"Roam the world to find the cheapest and most vulnerable workers.... mostly young women in Central America, Mexico, Bangladesh, China, and other poor nations, many working 12 to 14-hour days for pennies an hour."
Corporate unaccountability is responsible for this moral crisis of our time - a dehumanized, expendable workforce ruthlessly exploited for profit.
NLC believes worker rights are as inalienable as human rights and civil liberties and says:
"Now is the time to secure them for (everyone) on the planet."
Stephen Lendman is a Research Associate of the Centre for Research on Globalization.
He lives in Chicago and can be reached at sjlendman.blogspot.com
Also listen to The Global Research News Hour on RepublicBroadcasting.org Monday - Friday at 10AM US Central time for cutting-edge discussions with distinguished guests on world and national issues.
All programs are archived for easy listening.
http://republicbroadcasting.org/ Global%20Research/ index.php?cmd=archives.year&ProgramID=33&year=9
Chlld Labor.  Child Labour.

Children at a brick factory in Fatullah.

For each 1,000 bricks they carry, they earn the equivalent of 0.9 USD.

Dhaka, Bangladesh. 

Photo by gmb-akash.com
Children at a brick factory in Fatullah
For each 1,000 bricks they carry, they earn the equivalent of 0.9 USD
Dhaka, Bangladesh
gmb-akash.com
John Pilger: G8 Will Not Ease Third World Poverty
Thursday, 7 July 2005
Green Left Weekly — Australia
Vicious, discredited economic programs
Displaced children
Afghanistan 2009
The illusion of an anti-establishment crusade led by pop stars — a cultivated, controlling image of rebellion — serves to dilute a great political movement of anger.
In summit after summit, not one significant promise of the G8 has been kept, and the “victory for millions” is no different.
It is a fraud — actually a setback to reducing poverty in Africa.
Entirely conditional on vicious, discredited economic programs imposed by the World Bank and the International Monetary Fund (IMF), the “package” will ensure that the "chosen" countries slip deeper into poverty.
Is it any surprise that this is backed by Blair and Brown, and US President George Bush (even the White House calls it a “milestone”)?
For them, it is a useful facade, held up by the famous and the naive and the inane.
Having effused about Blair, Geldof describes Bush as “passionate and sincere” about ending poverty.
Chlld Labor.  Child Labour.

A young girl working in a brick crushing factory in Dhaka. 

Dhaka, Bangladesh. 

Photo by gmb-akash.com
A young girl working in a brick crushing factory in Dhaka
gmb-akash.com
Totalitarian corporations and their control
Kashmir children
Occupied presently by
troops of India
Bono has called Blair and Brown “the John and Paul of the global development stage”.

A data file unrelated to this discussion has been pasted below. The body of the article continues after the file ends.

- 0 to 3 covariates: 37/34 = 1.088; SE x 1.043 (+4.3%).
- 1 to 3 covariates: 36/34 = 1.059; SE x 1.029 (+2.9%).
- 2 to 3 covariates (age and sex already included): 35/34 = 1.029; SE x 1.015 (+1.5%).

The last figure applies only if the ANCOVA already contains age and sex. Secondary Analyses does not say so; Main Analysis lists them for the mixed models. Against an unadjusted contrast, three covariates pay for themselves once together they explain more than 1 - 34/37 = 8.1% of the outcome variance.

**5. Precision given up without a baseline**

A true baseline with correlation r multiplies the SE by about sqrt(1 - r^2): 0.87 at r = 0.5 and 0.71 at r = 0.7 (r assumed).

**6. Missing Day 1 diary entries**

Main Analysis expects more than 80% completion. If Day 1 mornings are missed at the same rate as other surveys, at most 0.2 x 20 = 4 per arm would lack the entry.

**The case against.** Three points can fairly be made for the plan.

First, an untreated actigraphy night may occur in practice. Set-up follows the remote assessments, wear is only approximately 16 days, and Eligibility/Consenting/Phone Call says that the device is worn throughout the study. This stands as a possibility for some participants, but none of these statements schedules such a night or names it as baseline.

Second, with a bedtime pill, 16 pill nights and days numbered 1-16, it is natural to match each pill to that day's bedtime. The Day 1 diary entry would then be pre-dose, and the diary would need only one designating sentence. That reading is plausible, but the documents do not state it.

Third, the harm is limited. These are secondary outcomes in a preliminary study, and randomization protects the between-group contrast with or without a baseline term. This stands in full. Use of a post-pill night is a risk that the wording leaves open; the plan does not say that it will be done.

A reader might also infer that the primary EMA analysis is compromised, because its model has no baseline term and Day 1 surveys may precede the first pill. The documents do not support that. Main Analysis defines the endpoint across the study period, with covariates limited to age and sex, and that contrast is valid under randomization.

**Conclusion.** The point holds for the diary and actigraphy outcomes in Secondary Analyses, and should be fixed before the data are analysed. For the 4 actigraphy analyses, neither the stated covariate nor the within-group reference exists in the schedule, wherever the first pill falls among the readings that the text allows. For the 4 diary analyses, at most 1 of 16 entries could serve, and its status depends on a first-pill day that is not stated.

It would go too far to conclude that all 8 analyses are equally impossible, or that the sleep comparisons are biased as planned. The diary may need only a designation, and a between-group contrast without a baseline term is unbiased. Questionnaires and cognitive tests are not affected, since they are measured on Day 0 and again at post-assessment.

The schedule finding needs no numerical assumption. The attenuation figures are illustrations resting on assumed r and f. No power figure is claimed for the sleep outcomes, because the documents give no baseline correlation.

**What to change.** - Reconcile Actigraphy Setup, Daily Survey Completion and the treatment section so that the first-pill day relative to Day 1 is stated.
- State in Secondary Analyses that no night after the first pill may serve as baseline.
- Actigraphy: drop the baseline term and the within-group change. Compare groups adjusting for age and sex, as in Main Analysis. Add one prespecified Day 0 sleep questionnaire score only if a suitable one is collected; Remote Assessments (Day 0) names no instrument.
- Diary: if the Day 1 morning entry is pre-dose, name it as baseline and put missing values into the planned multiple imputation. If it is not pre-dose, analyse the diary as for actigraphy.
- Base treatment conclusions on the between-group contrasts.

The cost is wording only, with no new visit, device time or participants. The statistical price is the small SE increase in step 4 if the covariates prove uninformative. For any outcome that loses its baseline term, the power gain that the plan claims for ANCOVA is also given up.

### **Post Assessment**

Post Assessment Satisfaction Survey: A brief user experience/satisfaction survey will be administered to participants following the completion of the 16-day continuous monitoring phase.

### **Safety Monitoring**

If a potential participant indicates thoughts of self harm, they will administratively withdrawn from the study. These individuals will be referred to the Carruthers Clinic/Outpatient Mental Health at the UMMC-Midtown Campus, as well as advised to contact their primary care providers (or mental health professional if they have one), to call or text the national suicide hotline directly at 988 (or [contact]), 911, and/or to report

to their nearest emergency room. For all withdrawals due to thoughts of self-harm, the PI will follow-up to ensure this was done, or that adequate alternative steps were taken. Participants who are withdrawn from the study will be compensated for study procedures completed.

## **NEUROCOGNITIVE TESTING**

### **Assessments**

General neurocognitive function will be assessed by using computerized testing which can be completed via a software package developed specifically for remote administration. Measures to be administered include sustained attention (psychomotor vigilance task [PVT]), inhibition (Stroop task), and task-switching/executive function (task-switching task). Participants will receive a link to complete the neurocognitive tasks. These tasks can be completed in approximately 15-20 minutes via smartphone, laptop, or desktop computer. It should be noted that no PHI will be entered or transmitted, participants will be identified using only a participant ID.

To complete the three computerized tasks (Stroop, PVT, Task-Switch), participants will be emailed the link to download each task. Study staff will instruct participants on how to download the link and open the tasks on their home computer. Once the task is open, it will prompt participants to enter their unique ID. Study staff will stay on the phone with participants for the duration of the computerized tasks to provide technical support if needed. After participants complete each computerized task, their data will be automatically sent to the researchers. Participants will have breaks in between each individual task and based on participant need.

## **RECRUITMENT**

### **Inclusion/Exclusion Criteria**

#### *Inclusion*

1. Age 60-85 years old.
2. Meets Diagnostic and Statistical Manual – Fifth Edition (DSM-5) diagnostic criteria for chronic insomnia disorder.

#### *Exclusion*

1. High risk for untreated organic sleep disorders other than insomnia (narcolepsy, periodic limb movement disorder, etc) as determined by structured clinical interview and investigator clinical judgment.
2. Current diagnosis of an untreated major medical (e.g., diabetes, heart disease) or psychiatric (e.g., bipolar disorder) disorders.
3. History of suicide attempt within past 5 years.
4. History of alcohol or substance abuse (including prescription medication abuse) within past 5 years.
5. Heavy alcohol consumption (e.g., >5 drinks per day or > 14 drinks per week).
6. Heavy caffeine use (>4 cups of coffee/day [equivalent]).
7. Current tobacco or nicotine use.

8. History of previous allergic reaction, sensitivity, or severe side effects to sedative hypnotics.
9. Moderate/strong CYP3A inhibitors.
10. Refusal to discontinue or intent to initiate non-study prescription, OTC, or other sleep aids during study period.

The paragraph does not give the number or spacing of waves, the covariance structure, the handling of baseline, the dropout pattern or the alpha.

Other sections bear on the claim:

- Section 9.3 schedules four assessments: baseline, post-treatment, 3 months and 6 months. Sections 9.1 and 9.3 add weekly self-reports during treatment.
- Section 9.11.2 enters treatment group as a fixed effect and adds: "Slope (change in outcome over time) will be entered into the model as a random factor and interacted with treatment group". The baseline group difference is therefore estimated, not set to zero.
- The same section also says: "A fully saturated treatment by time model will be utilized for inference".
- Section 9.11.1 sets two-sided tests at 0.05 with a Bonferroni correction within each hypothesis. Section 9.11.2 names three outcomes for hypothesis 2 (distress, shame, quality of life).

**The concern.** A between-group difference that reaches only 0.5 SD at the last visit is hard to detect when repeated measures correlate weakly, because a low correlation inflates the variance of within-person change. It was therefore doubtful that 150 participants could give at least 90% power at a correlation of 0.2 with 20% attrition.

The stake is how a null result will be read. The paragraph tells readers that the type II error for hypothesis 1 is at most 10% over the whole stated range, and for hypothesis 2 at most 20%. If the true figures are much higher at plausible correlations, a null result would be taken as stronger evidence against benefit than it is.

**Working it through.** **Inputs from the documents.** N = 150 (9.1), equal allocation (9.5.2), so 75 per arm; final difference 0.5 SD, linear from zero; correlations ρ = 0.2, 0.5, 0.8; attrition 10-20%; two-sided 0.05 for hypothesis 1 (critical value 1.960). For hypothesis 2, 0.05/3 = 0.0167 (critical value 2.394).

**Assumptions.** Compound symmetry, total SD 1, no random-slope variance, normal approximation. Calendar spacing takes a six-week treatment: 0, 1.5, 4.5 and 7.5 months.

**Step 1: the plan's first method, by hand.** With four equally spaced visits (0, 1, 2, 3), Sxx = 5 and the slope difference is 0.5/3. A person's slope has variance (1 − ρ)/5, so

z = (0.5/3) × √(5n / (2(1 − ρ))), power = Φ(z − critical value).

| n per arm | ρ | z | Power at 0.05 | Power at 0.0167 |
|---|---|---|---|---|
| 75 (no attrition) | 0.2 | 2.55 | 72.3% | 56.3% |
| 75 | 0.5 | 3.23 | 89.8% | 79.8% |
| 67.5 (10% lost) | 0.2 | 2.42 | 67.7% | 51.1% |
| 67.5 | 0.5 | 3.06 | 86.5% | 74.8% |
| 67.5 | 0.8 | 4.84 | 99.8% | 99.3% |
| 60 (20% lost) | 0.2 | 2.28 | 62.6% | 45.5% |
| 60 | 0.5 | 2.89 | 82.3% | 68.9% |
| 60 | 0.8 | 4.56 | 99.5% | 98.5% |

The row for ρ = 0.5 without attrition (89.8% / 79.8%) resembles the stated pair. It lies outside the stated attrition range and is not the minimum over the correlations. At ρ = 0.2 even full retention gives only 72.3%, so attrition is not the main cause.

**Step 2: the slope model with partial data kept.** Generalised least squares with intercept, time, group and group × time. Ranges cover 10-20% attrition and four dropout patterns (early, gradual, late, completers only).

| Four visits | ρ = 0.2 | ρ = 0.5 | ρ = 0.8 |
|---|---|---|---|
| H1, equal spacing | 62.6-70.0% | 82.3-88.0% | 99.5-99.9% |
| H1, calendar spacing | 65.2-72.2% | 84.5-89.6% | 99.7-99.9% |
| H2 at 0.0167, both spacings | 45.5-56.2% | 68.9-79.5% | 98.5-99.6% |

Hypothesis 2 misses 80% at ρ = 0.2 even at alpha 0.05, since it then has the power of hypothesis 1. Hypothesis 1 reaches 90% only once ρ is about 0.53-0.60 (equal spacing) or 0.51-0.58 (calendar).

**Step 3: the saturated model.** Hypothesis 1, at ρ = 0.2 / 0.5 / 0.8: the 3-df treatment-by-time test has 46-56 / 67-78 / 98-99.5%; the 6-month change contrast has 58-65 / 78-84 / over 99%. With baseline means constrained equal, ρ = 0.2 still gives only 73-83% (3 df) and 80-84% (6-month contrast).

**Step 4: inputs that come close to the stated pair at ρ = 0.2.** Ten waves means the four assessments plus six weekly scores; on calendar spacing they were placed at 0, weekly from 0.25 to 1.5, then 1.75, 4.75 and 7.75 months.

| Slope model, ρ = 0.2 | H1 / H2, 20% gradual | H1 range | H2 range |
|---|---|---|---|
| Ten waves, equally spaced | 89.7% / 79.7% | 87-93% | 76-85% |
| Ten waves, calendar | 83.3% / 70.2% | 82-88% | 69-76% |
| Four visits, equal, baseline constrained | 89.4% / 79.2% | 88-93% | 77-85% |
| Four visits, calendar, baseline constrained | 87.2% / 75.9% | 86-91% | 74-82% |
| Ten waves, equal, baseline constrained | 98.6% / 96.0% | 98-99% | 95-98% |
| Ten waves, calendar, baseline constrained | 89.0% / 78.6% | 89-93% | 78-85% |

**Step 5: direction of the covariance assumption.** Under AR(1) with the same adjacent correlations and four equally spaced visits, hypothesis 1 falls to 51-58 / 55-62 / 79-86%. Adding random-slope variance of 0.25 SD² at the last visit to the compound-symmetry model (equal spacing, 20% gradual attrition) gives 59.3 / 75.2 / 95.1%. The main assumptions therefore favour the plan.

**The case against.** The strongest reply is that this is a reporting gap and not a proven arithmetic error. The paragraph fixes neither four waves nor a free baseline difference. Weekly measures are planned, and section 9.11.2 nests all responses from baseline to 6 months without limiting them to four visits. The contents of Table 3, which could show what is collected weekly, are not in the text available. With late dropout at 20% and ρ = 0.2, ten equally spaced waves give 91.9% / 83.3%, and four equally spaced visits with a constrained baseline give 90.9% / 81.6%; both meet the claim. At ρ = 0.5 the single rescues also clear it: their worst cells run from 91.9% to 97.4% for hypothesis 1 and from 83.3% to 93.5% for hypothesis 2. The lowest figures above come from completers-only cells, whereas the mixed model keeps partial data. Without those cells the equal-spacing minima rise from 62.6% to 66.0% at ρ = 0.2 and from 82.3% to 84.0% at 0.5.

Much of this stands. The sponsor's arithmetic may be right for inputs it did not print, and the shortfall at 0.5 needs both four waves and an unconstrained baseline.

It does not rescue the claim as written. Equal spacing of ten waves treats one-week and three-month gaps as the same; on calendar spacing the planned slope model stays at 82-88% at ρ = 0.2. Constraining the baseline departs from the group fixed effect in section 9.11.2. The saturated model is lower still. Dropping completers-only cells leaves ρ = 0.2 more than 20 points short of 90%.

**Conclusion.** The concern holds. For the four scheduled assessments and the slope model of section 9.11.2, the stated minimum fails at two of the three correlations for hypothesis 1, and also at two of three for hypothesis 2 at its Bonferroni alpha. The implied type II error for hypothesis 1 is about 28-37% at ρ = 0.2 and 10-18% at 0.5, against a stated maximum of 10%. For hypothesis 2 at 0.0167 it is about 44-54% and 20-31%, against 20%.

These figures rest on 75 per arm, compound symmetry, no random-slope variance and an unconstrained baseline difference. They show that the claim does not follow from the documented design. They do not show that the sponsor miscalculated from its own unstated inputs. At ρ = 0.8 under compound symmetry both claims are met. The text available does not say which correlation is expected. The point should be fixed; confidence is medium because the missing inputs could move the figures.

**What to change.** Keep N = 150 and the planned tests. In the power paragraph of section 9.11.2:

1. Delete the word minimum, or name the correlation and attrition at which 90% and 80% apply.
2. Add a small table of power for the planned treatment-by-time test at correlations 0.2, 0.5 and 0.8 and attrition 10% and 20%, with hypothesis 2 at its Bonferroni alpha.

Behind this front, rapacious power can “reorder” the lives of millions in favour of totalitarian corporations and their control of the world's resources.
There is no conspiracy — the goal is no secret.
Brown spells it out in speech after speech, which liberal journalists choose to ignore, preferring the Treasury spun version.
The G8 communique announcing the “victory for millions” is unequivocal.
Under the section headline “G8 proposals for HIPC debt cancellation”, it says that debt relief will be granted to poor countries only if they are shown to be “adjusting their gross assistance flows by the amount given”.
In other words, their aid will be reduced by the same amount as the debt relief.
So they gain nothing.
Paragraph two states that “it is essential” that poor countries “boost private sector development” and ensure “the elimination of impediments to private investment, both domestic and foreign”.
The “$55bn” claimed by the Observer comes down, at most, to £1 billion spread over 18 countries.
Chlld Labor.  Child Labour.

Ten-year-old Shaifur working in a door lock factory in Old Dhaka.

Unlike his colleague, Shaifur works without a mask.

Dhaka, Bangladesh. 

Photo by gmb-akash.com
Ten-year-old Shaifur working in a door lock factory in Old Dhaka
Unlike his colleague, Shaifur works without a mask
gmb-akash.com
Six days' worth of debt payments
This will almost certainly be halved — providing less than six days' worth of debt payments — because Blair and Brown want the IMF to pay its share of the “relief” by revaluing its vast stock of gold, and passionate and sincere Bush has said “No”.
The first unmentionable is that the gold was plundered originally from Africa.
The second unmentionable is that debt payments are due to rise sharply from next year, more than doubling by 2015.
This will mean not “victory for millions”, but death for millions.
At present, for every US$1 of “aid” to Africa, $3 are taken out by Western banks, institutions and governments, and that does not include the repatriated profit of transnational corporations.
Thirty-two corporations, all of them based in G8 countries, dominate the exploitation of the Democratic Republic of Congo
Take the Democratic Republic of Congo.